The first thing we did was to synched it up to my Mac’s iTunes. I downloaded several free apps, including some news feeds from NPR, the BBC and USA Today. While one could access all three via Safari, I kind of enjoy having them in their own uncluttered state. Browsing on Safari is nice, but the type is a bit too small and I had more than one instance of accidentally tapping the wrong link. As for the controversial lack of Flash, I’ve barely noticed it. Strangely enough, the best app I’ve seen has been MultiPong, a beautifully rendered simple pong game. Speaking of simplicity, there’s also a virtual koi pond app that Christopher immediately gravitated to. I bought SketchBook Pro, which packs an impressive array of features into a measly $7.99 app. At this point I’m just fooling around with it, somewhat frustrated at how I keep accidentally using my fingers to resize my sketches (hmm).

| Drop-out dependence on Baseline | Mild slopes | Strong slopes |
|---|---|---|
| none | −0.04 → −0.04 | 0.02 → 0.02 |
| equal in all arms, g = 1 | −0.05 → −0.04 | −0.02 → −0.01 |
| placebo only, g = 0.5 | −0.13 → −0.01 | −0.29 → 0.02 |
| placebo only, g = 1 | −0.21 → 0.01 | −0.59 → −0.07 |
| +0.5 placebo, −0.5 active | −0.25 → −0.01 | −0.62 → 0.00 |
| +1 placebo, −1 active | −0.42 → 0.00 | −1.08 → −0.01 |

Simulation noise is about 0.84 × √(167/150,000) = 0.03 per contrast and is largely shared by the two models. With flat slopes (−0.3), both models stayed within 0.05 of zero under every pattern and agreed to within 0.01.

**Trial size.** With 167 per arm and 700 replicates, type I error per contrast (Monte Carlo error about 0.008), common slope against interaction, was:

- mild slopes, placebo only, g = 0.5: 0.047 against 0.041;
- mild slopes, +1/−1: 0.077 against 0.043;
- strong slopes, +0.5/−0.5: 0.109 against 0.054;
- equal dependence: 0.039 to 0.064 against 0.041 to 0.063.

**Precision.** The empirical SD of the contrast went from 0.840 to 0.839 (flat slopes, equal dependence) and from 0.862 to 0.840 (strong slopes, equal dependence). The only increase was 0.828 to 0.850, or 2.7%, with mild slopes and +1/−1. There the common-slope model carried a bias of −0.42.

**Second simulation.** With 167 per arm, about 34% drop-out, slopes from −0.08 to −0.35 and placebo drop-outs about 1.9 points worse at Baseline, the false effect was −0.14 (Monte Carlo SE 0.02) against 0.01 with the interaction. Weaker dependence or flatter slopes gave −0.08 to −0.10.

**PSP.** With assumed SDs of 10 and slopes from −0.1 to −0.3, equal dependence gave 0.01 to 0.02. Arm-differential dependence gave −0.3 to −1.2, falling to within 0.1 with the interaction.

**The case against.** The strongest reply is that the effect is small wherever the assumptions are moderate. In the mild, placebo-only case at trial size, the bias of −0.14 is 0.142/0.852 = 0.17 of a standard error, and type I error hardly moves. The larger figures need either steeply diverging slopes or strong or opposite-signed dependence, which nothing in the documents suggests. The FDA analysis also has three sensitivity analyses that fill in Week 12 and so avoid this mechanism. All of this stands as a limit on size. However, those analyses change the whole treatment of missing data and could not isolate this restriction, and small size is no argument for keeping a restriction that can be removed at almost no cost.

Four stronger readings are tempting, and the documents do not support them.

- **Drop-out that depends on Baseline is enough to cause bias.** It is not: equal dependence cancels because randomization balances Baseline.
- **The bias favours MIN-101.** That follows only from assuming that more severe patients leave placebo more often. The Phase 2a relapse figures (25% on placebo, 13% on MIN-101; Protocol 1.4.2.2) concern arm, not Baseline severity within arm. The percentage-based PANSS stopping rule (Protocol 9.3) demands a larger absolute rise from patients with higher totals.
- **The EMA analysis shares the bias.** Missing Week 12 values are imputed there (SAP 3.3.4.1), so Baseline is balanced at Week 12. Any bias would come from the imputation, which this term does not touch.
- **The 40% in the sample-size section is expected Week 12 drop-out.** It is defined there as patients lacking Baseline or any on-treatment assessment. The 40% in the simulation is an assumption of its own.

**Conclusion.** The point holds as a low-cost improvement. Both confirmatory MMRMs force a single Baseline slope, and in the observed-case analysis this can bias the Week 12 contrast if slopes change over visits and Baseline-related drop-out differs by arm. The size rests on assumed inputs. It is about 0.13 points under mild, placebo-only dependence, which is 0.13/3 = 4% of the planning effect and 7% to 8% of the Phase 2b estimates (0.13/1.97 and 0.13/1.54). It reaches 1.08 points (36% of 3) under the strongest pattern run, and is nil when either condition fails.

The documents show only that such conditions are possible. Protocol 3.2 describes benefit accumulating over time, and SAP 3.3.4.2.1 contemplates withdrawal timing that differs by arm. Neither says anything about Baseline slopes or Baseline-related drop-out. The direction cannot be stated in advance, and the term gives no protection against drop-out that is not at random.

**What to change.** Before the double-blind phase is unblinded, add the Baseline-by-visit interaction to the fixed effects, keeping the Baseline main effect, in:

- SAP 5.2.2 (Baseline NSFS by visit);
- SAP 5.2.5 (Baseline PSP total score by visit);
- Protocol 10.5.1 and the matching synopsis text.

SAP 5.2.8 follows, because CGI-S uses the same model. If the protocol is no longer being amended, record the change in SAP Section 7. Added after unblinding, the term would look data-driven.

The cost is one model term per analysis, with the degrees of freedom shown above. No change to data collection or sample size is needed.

I’ve also explored e-books a little bit with Apple’s iBooks and Amazon’s Kindle app. First off, I think it’s totally cool that Amazon even has a Kindle iPad app. With it, you can see books in color and set the type at a comfortable size, even having pages displayed in brown on sepia (my favorite). I downloaded a cheap copy of Treasure Island with nice color illustrations by N.C. Wyeth; hopefully it’s a sign of things to come that more illustrated ebooks will come along. Although I haven’t explored Apple’s reader, I can already tell that the Kindle has an edge for being able to bookmark pages (if iBooks have bookmarks, I haven’t seen it (note: iBooks does have a bookmark, I now see)). One enormous downside of both is that the type is completely forced justified and not ragged right like in most paper books (remember those?). The font choices aren’t too thrilling, either. Hopefully future updates will remedy that.